Australia will become a nuclear submarine-owning nation but won't abandon existing nuclear weapon prohibitions as it embarks on a new "forever partnership" with the UK and United States known as AUKUS.
At least eight new submarines will be built in Adelaide to be ready in the 2030s as part of the historic agreement.
Australia will not develop its own nuclear reactors for the submarines, but will instead purchase reactors from the US or the UK, which do not need to be replaced during the lifespan of the boat.
The move has drawn both praise and criticism from leaders and experts around the world with former prime minister Paul Keating warning it would result in Australia playing "hostage" to US wartime demands if it ever engaged in conflict with China.
World leaders respond to new AUKUS deal
The new AUKUS partnership brings to an end Australia's Attack-class conventional submarine program with French shipbuilder Naval Group before a single submarine could be built.
Prime Minister Scott Morrison said he had no regrets about sunk costs in the order of $2.4 billion plus "reasonable compensation" to Naval Group.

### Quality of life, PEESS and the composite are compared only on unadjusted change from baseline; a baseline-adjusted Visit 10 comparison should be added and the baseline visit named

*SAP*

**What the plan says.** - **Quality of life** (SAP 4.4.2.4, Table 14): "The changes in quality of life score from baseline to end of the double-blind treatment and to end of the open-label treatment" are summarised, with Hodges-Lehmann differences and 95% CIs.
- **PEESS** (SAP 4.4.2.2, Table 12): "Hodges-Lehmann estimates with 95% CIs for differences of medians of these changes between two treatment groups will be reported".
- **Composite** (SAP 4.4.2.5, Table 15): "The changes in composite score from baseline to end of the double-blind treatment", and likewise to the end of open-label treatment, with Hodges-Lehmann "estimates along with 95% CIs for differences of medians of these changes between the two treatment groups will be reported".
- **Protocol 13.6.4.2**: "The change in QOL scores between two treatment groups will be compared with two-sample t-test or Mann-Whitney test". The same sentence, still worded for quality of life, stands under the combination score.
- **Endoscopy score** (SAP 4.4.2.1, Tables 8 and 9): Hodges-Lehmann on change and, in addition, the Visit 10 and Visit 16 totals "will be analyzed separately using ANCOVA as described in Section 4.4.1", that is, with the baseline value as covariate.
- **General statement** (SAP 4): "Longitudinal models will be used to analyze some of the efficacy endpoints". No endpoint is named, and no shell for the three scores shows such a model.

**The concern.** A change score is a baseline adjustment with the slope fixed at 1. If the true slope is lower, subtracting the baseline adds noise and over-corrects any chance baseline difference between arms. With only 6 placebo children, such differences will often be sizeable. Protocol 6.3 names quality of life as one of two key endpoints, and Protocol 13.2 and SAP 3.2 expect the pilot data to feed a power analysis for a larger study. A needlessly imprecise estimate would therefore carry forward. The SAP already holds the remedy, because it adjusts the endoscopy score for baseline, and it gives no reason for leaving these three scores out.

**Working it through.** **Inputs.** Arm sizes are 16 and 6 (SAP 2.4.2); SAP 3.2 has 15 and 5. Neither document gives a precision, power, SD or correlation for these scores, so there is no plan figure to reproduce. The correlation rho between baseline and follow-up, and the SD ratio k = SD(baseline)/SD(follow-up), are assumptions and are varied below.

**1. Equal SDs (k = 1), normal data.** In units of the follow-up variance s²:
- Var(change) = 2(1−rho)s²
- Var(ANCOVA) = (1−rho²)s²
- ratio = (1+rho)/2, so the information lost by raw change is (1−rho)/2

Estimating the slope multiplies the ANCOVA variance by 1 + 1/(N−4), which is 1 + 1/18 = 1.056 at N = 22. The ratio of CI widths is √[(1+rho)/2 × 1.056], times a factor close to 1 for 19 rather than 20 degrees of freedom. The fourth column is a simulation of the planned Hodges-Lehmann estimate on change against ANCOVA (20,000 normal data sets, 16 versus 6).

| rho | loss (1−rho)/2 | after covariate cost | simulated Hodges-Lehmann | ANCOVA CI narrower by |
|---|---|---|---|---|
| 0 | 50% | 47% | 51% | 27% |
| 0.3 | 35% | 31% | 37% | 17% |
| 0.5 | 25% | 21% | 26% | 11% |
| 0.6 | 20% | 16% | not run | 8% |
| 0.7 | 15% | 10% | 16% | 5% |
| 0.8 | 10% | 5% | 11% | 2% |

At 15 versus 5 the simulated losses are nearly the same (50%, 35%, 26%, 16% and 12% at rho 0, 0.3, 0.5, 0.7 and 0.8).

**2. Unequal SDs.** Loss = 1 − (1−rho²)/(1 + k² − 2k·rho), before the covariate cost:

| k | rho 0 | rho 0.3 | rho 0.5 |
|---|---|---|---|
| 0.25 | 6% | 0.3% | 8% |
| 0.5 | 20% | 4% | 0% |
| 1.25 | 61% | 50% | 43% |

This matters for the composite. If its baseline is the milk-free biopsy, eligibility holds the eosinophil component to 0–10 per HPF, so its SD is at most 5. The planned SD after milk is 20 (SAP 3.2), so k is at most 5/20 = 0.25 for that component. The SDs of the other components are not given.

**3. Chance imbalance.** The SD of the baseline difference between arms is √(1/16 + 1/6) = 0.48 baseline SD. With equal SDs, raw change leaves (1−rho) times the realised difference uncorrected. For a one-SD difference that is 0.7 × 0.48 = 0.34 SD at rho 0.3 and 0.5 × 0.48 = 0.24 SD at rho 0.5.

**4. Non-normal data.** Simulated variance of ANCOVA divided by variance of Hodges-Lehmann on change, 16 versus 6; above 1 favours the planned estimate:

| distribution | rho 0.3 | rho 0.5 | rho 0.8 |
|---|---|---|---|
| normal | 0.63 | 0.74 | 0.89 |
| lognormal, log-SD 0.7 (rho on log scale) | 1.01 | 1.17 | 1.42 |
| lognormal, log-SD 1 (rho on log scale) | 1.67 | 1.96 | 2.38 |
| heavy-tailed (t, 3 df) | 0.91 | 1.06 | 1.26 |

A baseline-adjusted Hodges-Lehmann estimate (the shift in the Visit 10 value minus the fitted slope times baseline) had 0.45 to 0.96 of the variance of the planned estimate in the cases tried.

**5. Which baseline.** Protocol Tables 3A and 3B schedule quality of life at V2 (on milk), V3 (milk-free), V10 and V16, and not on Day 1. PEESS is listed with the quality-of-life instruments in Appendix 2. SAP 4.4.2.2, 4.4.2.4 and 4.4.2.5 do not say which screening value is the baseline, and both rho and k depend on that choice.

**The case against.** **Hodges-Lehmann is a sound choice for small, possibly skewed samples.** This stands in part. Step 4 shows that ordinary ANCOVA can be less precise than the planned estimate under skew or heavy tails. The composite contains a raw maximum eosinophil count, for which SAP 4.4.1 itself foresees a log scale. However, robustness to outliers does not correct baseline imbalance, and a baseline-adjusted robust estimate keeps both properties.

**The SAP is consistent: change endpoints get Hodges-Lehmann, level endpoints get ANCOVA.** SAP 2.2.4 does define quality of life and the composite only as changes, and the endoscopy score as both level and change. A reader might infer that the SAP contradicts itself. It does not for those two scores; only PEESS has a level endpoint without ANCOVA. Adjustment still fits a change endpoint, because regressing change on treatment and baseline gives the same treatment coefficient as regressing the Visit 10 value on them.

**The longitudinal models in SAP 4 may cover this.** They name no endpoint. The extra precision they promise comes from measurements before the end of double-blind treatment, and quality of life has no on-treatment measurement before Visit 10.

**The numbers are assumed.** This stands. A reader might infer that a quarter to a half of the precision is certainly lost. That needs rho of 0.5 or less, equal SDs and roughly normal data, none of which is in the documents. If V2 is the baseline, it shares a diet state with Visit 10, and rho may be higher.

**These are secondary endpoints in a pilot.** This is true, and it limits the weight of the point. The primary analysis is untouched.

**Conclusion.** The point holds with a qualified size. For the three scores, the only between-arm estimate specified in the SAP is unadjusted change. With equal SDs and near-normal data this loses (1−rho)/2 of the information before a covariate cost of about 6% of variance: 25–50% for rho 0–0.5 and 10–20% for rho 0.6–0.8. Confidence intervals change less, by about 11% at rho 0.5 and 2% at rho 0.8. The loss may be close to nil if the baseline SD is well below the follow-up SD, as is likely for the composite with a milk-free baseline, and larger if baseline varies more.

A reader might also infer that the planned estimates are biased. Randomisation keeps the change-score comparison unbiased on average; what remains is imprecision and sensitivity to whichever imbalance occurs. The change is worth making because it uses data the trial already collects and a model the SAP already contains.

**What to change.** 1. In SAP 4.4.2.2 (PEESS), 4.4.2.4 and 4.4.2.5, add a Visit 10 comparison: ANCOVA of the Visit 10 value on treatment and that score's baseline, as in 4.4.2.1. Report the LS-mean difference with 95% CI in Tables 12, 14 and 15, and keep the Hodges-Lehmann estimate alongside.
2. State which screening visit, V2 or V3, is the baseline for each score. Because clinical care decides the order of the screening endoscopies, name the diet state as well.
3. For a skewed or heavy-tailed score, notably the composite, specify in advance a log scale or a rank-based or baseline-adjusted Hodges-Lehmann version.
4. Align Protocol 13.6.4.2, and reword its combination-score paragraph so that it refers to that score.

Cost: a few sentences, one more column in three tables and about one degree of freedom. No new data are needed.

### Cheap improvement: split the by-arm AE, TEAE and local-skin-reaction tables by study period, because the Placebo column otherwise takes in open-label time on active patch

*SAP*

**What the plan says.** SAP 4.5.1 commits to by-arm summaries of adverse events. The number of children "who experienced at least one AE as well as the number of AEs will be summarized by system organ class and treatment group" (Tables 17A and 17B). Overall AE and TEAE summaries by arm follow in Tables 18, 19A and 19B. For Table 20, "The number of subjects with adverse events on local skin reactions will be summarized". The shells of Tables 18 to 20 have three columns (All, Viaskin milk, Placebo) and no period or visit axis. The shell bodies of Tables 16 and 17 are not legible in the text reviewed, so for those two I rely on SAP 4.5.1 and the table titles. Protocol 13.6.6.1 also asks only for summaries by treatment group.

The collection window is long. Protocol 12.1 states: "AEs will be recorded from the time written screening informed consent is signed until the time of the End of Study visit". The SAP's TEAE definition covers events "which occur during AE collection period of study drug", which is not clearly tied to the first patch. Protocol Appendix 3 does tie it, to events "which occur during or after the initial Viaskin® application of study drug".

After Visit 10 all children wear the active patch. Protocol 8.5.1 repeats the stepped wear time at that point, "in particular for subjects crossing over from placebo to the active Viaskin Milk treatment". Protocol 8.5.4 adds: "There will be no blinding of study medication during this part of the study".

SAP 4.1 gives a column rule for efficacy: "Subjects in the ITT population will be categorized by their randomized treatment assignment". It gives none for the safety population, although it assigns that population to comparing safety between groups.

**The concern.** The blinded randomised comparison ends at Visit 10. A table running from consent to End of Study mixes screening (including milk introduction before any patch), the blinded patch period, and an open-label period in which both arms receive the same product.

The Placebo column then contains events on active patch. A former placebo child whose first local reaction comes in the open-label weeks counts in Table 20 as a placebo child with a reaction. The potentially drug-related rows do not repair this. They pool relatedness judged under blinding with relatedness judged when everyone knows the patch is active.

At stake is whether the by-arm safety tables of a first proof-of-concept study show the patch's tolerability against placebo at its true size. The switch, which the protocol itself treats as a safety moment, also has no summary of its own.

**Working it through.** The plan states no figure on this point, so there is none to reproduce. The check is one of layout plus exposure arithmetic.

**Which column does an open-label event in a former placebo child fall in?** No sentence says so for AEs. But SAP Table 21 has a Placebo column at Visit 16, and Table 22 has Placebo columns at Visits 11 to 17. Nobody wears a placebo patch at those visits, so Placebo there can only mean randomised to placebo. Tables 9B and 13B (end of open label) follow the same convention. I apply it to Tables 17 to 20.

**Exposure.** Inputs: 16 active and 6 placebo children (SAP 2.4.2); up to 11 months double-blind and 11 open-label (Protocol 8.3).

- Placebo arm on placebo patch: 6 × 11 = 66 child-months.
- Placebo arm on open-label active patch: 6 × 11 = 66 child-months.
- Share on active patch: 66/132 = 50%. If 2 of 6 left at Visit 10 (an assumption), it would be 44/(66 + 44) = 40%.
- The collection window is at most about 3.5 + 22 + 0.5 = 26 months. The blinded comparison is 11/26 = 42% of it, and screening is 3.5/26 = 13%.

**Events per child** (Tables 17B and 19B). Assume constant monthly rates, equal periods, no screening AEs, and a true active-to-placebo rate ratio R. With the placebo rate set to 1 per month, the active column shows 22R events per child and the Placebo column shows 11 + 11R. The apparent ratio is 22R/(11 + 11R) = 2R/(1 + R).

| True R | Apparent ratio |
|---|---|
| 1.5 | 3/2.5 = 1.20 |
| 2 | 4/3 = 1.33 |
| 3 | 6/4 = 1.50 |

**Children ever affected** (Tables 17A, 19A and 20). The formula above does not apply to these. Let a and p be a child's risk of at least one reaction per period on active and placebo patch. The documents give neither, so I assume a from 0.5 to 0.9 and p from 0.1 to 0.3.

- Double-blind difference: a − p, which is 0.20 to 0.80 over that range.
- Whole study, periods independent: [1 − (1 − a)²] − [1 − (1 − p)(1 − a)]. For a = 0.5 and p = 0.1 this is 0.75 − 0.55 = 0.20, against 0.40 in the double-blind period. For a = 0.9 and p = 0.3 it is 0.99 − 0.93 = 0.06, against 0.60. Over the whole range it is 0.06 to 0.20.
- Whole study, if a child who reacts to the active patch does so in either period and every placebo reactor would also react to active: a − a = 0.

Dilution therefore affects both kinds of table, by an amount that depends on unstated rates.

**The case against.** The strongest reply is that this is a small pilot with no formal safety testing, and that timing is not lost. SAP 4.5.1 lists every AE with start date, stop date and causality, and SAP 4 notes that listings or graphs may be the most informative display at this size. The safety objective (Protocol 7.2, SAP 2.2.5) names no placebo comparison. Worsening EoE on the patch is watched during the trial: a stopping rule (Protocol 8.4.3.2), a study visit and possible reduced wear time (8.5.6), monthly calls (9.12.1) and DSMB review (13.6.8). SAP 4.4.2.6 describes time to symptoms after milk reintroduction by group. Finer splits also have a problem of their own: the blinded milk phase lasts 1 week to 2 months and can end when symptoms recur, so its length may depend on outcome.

Australia was not in a position to pursue nuclear submarine technology when it signed the conventional submarine contracts, Mr Morrison said. The US has not agreed to share its prized nuclear secrets with any country since it gave the submarine technology to the UK in 1958.
"This is a historic opportunity for the three nations, with like-minded allies and partners, to protect share values and promote security and prosperity in the Indo-Pacific region," he said.
France Foreign Minister Jean-Yves Le Drien and French Defence Minister Florence Parly expressed disappointment in Australia's decision to dump their submarine deal in a joint statement released on Thursday.
They said the move was "contrary to the spirit and the letter" of cooperation between the two countries.
China's Washington embassy spokesperson Liu Pengyu said countries should avoid excluding others, warning it would unfairly target and harm some in the region.
He added countries should shake their "Cold War mentality and ideological prejudice".
New Zealand prime minister Jacinda Ardern said she supported stability in the region but the nuclear-powered submarines would not be allowed to enter New Zealand waters due to long-standing nuclear-free zone policy.
Australia 'not seeking to acquire nuclear weapons'
Mr Morrison said a nuclear submarine capability was needed for the strategic challenges of the Indo-Pacific region. A conventional fleet would not have met Australia's ongoing needs, he said.